GM – FBF – Today’s American Champion was a veteran of WW 1, the war to end all wars. He came back from France to America only to discover that an army uniform worn by a black man meant nothing to a large majority of people in this country. Today in our History – November 11, 1918 – Charles Lewis was glad to be home.One hundred years ago on Nov. 11, a date now commemorated as Veteran’s Day — which will be observed on Thursday, Nov. 11, in 2021 — the Great War came to an end. Lewis was one of 380,000 black soldiers who had served in the United States army during the World War. A little over a month later, Lewis, after being discharged from Camp Sherman in Ohio, was back in his small town of Tyler Station, Ky.On the night of Dec. 15, a police officer stormed into Lewis’ shack, accusing him of robbery. Lewis, wearing his uniform and claiming the rights of a soldier, resisted arrest and fled. He was soon captured and jailed in nearby Hickman, but by challenging white authority a line had been crossed. Local whites were determined to teach Lewis and other black people a lesson.Around midnight, a mob of approximately 100 masked men stormed the jail. They pulled Lewis out of his cell, tied a rope around his neck and hung him from a nearby tree. As the sun rose the next morning, crowds gathered to view Lewis’ lynched body.While combat in France may have concluded with the armistice, for African Americans, the war continued. World War I transformed America and, through the demands of patriotism, brought the nation together in unprecedented ways. But these demands also exposed deep tensions and contradictions, most vividly in regard to race. African Americans fought a war within the war, as white supremacy proved to be harder to defeat than the German army was.Black people emerged from the war bloodied and scarred. Nevertheless, the war marked a turning point in their struggles for freedom and equal rights that would continue throughout the 20th century and into the 21st.In his April 2, 1917, war declaration address before Congress, President Woodrow Wilson proclaimed, “The world must be made safe for democracy.” With this evocative phrase, Wilson framed the purpose and higher cause of American participation in the war. The United States had no selfish aims and, true to its creed, would fight only to ensure that the principles of democracy become enshrined on a global level.Black people immediately recognized the hypocrisy of Wilson’s words. On the eve of American entry into the war, democracy was a distant reality for African Americans. Disfranchisement, segregation, debt peonage and racial violence rendered most black people citizens in name only. A. Philip Randolph, a young socialist and editor of the radical black newspaper The Messenger, spoke for many African Americans when he wrote, “We would rather make Georgia safe for the Negro.”Nevertheless, the majority of African Americans embraced their civic and patriotic duty to support the war effort. Black people had fought heroically in every war since the American Revolution, and they would do so again. By demonstrating their loyalty to the nation as soldiers and civilians, African Americans believed they would be rewarded with greater civil rights.White supremacy tested the patriotism of African Americans throughout the war. Racial violence worsened, the most horrific example being a massacre that took place in July 1917 in East St. Louis that left over one hundred black people dead and entire neighborhoods reduced to ashes.Black soldiers also had a trying experience. The army remained rigidly segregated and the War Department relegated the majority of black troops to labor duties. Black combat soldiers fought with dignity, but still had to confront systemic racial discrimination and slander from their fellow white soldiers and officers.With the armistice, African Americans fully expected that their service and sacrifice would be recognized. They had labored and shed blood for democracy abroad and now expected full democracy at home.The death of Charles Lewis was the first ominous warning that this would not be the case.As a New York newspaper wrote after the lynching, “And the point is made that every loyal American negro who has served with the colors may fairly ask: ‘Is this our reward for what we have done?’”In the months following the armistice, racial tensions across the country increased. Black soldiers returned to their homes eager to resume their lives, but also possessing a deeper appreciation of their social and political rights. Many white Americans, both North and South, worried what this would mean for a tenuous racial status quo that was based on black people remaining subservient and knowing their place.These fears translated into violence.Throughout the summer of 1919, race riots erupted across the country, most notably in Washington, D.C., and Chicago. In Elaine, Ark., an effort by black sharecroppers to organize for better wages enraged local whites and led to a massacre that left upwards to 200 African Americans dead. The number of lynchings of black Americans skyrocketed to 76 by the end of the year, with several black veterans, some still in uniform, amongst the victims. The famed author, diplomat and civil rights leader James Weldon Johnson named these bloody months of 1919 the “Red Summer.”Despite this vicious backlash, African Americans did not surrender. The war had changed African Americans and they remained determined to make democracy in the United States a reality. A generation of “New Negroes,” infused with a stronger racial and political consciousness, would continue the fight for civil rights and lay the groundwork for future generations. They took the words of W. E. B. Du Bois to heart, when he wrote in the May 1919 editorial “Returning Soldiers”:“We return.We return from fighting.We return fighting.Make war for democracy. We saved it in France, and by the Great Jehovah, we will save it in the United States of America, or know the reason why.”A century after the armistice, African Americans, whether in the military, the halls of Congress or in local communities, continue to stand on the front lines in the fight to make democracy a reality in the United States. The lessons of World War I remain relevant today, as we still struggle to know the reason why. Research more about this great American tragity and share it with your babies. Make it a champion day!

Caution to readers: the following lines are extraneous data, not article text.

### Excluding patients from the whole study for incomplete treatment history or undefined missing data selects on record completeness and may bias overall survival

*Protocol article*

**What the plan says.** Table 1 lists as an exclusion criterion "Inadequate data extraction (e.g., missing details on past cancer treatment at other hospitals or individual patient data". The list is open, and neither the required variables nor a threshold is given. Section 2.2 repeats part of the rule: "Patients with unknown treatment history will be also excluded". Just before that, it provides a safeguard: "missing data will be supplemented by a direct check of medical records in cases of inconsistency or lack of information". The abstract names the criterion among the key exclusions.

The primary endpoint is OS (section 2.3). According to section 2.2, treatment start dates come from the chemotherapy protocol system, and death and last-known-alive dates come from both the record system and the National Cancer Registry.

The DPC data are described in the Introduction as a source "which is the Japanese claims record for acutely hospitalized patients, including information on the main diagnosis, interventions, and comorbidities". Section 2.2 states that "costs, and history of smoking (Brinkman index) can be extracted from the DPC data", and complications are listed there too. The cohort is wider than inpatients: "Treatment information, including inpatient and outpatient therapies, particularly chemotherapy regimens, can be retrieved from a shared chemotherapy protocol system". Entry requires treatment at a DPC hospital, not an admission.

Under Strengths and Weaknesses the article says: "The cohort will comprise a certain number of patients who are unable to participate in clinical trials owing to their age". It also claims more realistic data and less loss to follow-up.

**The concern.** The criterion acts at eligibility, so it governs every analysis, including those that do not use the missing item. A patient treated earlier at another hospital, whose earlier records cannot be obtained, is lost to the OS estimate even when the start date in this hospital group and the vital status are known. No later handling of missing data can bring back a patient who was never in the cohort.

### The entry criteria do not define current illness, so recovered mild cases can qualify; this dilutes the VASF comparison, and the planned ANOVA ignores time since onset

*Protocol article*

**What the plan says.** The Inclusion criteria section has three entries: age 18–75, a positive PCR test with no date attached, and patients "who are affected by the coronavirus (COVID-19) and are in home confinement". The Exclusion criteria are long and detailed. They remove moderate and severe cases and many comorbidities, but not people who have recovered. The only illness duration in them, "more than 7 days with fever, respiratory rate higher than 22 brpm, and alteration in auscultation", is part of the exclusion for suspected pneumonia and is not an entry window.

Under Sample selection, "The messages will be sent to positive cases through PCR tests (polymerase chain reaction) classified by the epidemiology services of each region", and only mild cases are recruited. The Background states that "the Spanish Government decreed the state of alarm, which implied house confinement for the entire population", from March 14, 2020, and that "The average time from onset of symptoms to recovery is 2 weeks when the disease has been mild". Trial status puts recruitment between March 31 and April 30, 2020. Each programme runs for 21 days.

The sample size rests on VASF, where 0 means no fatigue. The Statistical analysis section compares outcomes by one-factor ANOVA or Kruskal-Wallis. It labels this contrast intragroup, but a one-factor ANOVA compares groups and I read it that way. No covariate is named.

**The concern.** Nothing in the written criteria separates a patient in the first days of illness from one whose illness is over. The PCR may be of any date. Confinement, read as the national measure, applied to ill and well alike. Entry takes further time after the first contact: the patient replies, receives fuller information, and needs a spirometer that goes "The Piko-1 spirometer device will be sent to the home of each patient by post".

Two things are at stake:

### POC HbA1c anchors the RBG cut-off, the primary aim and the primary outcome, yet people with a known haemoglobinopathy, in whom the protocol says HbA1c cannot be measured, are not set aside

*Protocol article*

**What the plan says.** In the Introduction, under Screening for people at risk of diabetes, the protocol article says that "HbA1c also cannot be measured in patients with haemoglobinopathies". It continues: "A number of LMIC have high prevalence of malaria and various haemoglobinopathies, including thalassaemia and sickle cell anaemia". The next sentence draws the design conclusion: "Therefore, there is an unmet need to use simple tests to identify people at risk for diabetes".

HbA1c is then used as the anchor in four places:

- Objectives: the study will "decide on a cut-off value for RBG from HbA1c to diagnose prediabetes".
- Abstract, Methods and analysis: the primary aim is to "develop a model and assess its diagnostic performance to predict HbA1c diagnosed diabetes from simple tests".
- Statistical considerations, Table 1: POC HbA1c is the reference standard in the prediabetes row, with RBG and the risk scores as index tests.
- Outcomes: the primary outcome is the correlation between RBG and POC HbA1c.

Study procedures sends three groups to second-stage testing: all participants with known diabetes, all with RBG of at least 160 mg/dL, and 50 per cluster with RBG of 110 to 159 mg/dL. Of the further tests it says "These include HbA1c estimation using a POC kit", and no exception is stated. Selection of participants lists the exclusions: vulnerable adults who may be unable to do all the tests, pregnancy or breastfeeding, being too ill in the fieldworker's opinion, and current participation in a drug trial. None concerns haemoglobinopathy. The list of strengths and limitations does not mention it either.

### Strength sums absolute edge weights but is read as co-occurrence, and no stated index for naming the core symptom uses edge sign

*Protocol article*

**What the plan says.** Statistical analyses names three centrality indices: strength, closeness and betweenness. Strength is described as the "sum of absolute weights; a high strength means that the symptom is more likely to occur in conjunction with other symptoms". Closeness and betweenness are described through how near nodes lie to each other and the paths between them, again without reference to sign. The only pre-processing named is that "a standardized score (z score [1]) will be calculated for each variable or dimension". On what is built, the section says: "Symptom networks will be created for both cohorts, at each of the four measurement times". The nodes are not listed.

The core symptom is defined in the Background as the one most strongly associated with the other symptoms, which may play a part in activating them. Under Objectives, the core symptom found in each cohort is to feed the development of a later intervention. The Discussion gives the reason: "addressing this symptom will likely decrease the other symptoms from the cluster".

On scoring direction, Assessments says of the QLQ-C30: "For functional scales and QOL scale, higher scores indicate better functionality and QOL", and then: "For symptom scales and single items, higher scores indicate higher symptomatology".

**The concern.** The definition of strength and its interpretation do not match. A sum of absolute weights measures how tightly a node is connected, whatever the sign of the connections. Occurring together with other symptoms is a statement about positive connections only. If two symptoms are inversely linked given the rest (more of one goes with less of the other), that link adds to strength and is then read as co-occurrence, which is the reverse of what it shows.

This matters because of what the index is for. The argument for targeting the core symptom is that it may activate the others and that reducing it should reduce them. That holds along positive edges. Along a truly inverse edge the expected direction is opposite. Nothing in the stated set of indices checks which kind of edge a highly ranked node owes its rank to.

GM – FBF – Today’s American Champion had a varied communications career that took him from the East Coast to the West Coast and back again and led to his history-making appointment in 1960 as the first African American associate press secretary to the president of the United States.His service during the administrations of John F. Kennedy and Lyndon B. Johnson made him a participant in, as well as eyewitness to, the internal operations of the executive branch of government during a decade of great changes and upheavals in America and the world.Today in our History – November 10, 1960 – Andrew Hatcher was appointed as White House associate press secretary for President John F. Kennedy.Andrew T. Hatcher was born on June 19, 1923 in Princeton, New Jersey. As a youngster he attended the Witherspoon School for Colored Children, an educational institution founded by Betsy Stockton, a former slave, as early as 1830 in connection with the Witherspoon Street Presbyterian Church. The school and church were located in the section of Princeton nicknamed African Lane for its concentration of black residents.Hatcher went on to Princeton High School, where he graduated in 1941. He continued his education at Springfield College in Massachusetts, beginning in September 1941. After the Japanese bombing of Pearl Harbor on December 7, 1941 brought the United States into World War II, Hatcher interrupted his college studies to join the U.S. Army in November 1943.During most of the war years Hatcher was stationed at Camp Lee, Virginia, where he received basic and branch training. He also participated in the Officer Candidate School (OCS) at Camp Lee and was eventually promoted to the rank of second lieutenant. Hatcher also served at the Oakland Army Base in northern California and remained there until he received his honorable discharge in June 1946 after nearly three years of active duty.Hatcher returned to Springfield College in September 1946 and was noted in the school’s 1947 yearbook as the editor of The Student, the college newspaper. As a former soldier and military officer who was a few years older than the typical college student, Hatcher was a “non-traditional student” as well as a member of a racial minority on campus. It is unclear if Hatcher graduated from Springfield, but sources indicate that in later years he served as a member of the college’s alumni council.Hatcher made the decision to return to the northern California area and became a journalist for the San Francisco Sun-Reporter, an African American newspaper. He also attended the Golden Gate Law School between 1952 and 1954, but it is unclear whether he received a degree, as available sources do not indicate that Hatcher ever actively pursued the practice of law.Hatcher soon made the transition from journalism to politics and became actively involved with the Democratic Party. As a result, he received a political appointment in 1959 as assistant secretary of labor in the administration of California governor Edmund G. “Pat” Brown.Hatcher’s abilities did not go unnoticed by other leading Democrats, and he became a speechwriter for New York governor Adlai Stevenson during his two unsuccessful campaigns for president during the 1950s.Along with his close friend Pierre Salinger, Hatcher joined the presidential campaign of Massachusetts senator John F. Kennedy in 1960 as a speechwriter and member of the campaign press staff. By this time Hatcher was a veteran of the campaign trail and helped considerably with the numerous details and logistics involved in presentations by the candidate around the country.His presence on the team also helped Kennedy in his efforts to appeal to African American voters in particular, whose support provided the margin of victory over vice president Richard M. Nixon in the closely contested election.One of Kennedy’s first appointments after winning the presidency was his selection of Hatcher as White House associate press secretary on November 10, 1960. Salinger had been appointed to the President’s cabinet as press secretary, so the two friends and colleagues were able to continue to work as a team during the Kennedy administration.Hatcher was the first African American to serve in such a high-ranking position, being involved in the inner workings of the executive branch on a daily basis. The symbolic importance of this achievement was underscored when television cameras showed only Salinger and Hatcher seated behind the president during his first news conference after taking office in January 1961.He died on July 26, 1990 and is interred in Suffolk County, New York. Research more about this great American Champion and share it with your babies. Make it a champion day!